DETERRENCE: U.S. Murder Rate Declined in 2004, Even As Death Penalty Use Dropped

Even as the use of the death penalty continued to decline in the United States, the number of murders and the national murder rate dropped in 2004. According to the recently released FBI Uniform Crime Report for 2004, the nation's murder rate fell by 3.3%, declining to 5.5 murders per 100,000 people in 2004. By region, the Northeast, which accounts for less than 1% of all U.S. executions, continued to have the nation's lowest murder rate, 4.2. The Midwest had a murder rate of 4.7, and the murder rate in the West was 5.7. The South, which has carried out more than 80% of all U.S.

New Resource: A Review of Deterrence Studies and other Social Science Research

Robert Weisberg, a professor at Stanford University's School of Law, examines recent studies on deterrence and the death penalty, as well as other social science research ragarding capital punishment in the U.S. In The Death Penalty Meets Social Science: Deterrence and Jury Behavior Under New Scrutiny, Weisberg notes that many of the new studies claiming to find that the death penalty deters murder have been legitimately criticized for omitting key variables and for not addressing the potential distorting effect of one high-executing state, Texas.

Murders in New York City Reach Historic Lows Without Use of the Death Penalty

Homicide figures for New York City show that the number of murders in 2005 may fall below 500, a figure that would be the fewest since 1961 and would bring the city's murder rate below the rate for the nation as a whole.  So far this year, random murders and murders committed during robberies and burglaries have also declined. Experts note that both declines appear to be largely attributable to a greater police presence, fewer guns, and the decrease in random violence in the city that came with the waning of the crack epidemic.

Expert Testimony Faults Death Penalty Deterrence Findings

In testimony before the Massachusetts Joint Committee on the Judiciary regarding proposed legislation to initiate a "foolproof" death penalty, Columbia Law School Professor Jeffrey Fagan (pictured) analyzed recent studies that claimed that capital punishment deters murders.  He stated that the studies "fall apart under close scrutiny." Fagan noted that the studies are fraught with technical and conceptual errors, including inappropriate methods of statistical analysis, failures to consider all relevant factors that drive murder rates, missing data on k

Murders in the U.S. Decline Even as Number of Executions Drop

  Preliminary data from the FBI's Uniform Crime Report for 2004 found that murders in the U. S. dropped last year by 3.6%. The number of executions also declined in 2004.  In 2003, the South had the highest murder rate in the country, and that appeared to continue in 2004 even as the South carried out 85% of the nation's executions. The Northeast, which had no executions in 2004, had the lowest murder rate in 2003 and that position appeared to remain the same in 2004. The FBI's final crime report for 2004 will be available in the fall.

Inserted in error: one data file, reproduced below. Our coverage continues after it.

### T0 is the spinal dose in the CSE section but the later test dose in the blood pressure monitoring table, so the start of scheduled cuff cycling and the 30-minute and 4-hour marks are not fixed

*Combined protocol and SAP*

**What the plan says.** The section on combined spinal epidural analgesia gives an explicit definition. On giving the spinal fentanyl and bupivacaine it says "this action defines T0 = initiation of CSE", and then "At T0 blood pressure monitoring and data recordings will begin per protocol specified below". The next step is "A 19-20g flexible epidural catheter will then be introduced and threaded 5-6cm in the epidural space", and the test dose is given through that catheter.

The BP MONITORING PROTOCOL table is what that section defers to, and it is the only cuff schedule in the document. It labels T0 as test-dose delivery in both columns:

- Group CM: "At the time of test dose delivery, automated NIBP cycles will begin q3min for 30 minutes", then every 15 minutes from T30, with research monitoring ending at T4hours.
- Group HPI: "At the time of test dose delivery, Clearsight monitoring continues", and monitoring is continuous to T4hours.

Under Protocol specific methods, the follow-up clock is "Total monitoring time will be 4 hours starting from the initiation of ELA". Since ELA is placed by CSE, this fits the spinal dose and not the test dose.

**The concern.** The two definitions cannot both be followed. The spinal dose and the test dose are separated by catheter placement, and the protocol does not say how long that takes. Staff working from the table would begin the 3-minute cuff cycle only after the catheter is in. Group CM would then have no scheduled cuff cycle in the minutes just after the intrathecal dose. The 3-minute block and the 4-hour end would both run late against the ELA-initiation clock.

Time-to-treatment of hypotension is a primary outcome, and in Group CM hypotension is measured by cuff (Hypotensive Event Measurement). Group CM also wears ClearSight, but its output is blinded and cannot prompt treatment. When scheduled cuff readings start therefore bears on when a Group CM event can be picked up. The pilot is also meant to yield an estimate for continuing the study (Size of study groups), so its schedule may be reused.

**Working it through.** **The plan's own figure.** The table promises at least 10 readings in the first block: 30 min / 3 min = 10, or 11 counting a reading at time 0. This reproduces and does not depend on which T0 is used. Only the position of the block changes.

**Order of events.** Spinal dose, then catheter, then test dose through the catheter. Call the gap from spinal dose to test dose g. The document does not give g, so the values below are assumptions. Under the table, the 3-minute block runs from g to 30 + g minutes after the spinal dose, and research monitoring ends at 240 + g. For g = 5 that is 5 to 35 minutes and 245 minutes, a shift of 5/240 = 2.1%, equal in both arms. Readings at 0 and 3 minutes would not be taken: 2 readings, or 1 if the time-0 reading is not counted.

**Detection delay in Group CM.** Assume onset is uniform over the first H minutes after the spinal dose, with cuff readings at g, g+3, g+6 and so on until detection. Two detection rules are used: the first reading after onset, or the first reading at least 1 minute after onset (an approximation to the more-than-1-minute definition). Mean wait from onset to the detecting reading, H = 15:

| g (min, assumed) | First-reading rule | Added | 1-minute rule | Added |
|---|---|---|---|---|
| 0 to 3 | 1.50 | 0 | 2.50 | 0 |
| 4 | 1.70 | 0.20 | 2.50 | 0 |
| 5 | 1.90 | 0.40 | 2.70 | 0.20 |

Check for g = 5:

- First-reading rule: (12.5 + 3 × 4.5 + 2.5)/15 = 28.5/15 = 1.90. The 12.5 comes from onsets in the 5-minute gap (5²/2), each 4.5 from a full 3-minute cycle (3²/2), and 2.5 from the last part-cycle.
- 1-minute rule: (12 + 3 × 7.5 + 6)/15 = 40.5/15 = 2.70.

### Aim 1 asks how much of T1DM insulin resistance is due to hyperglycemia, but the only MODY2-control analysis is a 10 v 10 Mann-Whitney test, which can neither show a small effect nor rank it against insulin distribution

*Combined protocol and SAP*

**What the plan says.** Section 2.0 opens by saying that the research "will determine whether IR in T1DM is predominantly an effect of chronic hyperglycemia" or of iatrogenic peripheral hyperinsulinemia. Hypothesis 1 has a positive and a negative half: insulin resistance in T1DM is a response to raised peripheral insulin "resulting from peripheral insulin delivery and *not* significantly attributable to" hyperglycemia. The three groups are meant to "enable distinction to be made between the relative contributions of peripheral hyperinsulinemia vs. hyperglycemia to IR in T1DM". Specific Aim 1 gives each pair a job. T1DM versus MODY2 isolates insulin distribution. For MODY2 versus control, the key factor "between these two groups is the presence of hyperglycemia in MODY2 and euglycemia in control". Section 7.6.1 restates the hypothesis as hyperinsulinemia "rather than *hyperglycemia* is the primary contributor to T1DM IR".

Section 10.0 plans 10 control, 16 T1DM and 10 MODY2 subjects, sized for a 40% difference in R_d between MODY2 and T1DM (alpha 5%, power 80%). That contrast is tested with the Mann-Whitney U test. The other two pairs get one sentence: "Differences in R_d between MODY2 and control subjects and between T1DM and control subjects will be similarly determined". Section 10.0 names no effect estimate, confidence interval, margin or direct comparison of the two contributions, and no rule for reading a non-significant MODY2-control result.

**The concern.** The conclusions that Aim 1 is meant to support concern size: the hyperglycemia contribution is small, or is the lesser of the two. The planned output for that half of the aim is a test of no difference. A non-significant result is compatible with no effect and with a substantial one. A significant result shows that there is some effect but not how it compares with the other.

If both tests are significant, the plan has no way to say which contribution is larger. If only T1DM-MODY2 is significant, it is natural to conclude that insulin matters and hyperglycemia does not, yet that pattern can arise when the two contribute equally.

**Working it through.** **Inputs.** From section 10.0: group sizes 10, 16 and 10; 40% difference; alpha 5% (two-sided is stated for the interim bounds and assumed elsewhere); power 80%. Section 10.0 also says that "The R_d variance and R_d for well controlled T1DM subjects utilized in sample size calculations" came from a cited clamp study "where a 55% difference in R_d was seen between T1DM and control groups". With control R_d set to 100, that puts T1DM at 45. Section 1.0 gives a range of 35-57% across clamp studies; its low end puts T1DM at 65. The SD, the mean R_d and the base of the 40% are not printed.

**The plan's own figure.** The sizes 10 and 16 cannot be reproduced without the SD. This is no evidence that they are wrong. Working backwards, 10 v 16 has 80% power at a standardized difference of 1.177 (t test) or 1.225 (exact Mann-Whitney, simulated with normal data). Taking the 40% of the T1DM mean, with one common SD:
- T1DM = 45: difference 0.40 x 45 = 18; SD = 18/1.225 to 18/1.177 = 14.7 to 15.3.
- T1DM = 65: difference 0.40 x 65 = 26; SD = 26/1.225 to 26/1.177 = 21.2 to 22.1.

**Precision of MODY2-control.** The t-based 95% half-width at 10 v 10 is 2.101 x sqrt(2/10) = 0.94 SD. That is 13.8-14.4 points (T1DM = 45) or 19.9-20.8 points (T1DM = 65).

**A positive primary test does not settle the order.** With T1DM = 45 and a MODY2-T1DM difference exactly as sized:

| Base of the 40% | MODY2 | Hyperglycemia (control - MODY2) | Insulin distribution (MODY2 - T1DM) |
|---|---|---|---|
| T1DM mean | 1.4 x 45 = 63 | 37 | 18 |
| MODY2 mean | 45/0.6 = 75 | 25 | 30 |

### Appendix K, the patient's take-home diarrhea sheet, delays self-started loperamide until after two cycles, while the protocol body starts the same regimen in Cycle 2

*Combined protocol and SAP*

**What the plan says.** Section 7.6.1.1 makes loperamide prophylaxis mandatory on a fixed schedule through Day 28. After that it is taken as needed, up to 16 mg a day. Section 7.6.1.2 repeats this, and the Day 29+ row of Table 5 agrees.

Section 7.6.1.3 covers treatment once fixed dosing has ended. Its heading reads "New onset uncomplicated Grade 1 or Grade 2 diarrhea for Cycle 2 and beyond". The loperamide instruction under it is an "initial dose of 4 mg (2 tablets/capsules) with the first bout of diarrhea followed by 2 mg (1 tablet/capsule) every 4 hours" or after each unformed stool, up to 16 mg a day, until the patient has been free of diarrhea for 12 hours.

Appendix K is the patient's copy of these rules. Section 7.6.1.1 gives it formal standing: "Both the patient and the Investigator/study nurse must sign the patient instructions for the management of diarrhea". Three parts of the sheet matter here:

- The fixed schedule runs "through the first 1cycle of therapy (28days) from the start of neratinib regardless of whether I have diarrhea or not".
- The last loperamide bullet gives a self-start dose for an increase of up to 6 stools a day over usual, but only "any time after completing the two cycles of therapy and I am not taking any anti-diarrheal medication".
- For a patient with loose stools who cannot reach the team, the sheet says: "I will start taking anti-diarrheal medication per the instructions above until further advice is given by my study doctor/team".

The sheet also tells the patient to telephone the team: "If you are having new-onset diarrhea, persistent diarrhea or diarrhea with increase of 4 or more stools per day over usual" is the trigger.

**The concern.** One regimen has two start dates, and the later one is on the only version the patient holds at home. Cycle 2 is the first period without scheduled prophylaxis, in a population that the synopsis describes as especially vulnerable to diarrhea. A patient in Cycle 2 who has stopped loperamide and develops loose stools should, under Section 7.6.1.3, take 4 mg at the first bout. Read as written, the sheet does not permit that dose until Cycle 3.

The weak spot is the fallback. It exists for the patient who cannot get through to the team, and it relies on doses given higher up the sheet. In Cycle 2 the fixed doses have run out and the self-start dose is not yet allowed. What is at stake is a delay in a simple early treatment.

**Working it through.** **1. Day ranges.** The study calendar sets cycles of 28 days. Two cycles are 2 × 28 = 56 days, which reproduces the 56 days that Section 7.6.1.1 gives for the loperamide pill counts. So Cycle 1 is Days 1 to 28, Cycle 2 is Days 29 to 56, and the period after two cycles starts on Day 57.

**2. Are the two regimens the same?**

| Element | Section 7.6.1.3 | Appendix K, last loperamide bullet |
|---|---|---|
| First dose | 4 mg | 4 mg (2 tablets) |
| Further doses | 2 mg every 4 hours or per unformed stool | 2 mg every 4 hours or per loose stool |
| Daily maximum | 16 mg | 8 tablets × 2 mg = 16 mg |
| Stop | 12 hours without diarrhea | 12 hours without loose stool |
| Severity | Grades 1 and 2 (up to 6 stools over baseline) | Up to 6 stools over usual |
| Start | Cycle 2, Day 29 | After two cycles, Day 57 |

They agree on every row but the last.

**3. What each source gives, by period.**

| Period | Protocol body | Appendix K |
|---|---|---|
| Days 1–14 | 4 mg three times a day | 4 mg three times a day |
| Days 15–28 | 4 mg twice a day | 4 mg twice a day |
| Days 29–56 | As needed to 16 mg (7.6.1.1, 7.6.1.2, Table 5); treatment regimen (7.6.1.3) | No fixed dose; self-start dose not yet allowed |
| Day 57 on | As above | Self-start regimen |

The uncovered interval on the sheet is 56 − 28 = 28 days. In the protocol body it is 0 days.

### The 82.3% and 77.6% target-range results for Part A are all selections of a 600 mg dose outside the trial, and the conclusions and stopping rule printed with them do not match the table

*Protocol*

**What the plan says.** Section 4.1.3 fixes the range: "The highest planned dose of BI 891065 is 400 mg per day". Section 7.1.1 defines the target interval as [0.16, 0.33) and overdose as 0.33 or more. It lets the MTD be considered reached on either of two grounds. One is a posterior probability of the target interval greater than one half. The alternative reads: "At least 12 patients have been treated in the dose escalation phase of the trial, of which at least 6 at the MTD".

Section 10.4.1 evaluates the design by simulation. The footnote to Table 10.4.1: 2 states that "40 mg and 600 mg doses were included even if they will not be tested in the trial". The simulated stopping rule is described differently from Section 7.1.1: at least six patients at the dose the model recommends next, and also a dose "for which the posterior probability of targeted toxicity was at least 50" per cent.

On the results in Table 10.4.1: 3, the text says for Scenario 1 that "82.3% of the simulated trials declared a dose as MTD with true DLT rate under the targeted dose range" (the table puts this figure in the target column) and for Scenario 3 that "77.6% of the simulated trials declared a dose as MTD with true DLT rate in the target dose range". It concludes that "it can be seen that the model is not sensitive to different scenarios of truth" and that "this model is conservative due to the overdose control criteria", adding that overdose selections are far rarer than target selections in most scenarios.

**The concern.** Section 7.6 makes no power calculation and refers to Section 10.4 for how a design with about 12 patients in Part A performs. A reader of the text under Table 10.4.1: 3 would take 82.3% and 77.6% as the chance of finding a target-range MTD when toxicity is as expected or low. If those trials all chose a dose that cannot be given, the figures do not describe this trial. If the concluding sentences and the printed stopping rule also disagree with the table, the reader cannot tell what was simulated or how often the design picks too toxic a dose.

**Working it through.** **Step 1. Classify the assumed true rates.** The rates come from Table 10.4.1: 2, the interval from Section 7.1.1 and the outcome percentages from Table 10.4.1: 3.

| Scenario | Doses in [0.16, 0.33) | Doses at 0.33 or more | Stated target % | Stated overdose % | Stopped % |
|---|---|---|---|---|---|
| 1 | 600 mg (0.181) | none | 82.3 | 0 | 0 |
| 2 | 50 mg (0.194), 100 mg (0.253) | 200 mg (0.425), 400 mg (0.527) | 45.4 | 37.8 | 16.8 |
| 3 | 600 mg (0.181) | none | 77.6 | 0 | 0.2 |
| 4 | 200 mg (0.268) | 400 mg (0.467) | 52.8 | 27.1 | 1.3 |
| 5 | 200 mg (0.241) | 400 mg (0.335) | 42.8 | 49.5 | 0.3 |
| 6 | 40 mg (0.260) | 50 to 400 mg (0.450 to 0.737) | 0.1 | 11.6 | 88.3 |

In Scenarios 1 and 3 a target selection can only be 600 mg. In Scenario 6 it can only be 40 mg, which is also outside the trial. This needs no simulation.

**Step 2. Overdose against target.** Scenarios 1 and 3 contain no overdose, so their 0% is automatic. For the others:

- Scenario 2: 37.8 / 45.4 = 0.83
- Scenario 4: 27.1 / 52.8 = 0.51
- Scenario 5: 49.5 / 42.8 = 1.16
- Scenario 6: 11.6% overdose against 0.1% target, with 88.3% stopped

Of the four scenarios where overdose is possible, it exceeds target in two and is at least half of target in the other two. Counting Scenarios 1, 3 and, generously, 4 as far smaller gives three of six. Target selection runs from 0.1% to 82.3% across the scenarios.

DETERRENCE: Expert Testimony Discusses Recent Studies

Dr. Jeffrey Fagan, a professor at Columbia University Law School and a leading national expert on deterrence, testifed that recent studies claiming to show a deterrent effect to capital punishment are fraught with technical and conceptual errors. Fagan noted that a string of recent studies purporting to show that the death penalty can prevent murders use inappropriate methods of statistical analysis, fail to consider all the relevant factors that drive murder rates, and do not consider important variables in key states.

Capital Punishment and Homicide: Sociological Realities and Econometric Illusions

Capital Punishment and Homicide
Sociological Realities and Econometric Illusions

Skeptical Enquirer Magazine, July 2004

Does executing murderers cut the homicide rate or not? Comparative studies show there is no effect. Econometric models, in contrast, show a mixture of results. Why the difference? And which is the more reliable method?

By Ted Goertzel


Life Without Parole

Death Penalty States
offering Life Without Parole*
(35/38 states) Alabama New Hampshire Arizona New Jersey Arkansas New York California North Carolina Colorado Ohio Connecticut Oklahoma Delaware Oregon Florida Pennsylvania Georgia South Carolina Idaho South Dakota Illinois Tennessee Indiana Utah Kentucky Virginia Louisiana Washington Maryland Wyoming Mississippi Missouri plus- Montana Federal Statute Nebraska Military Statute Nevada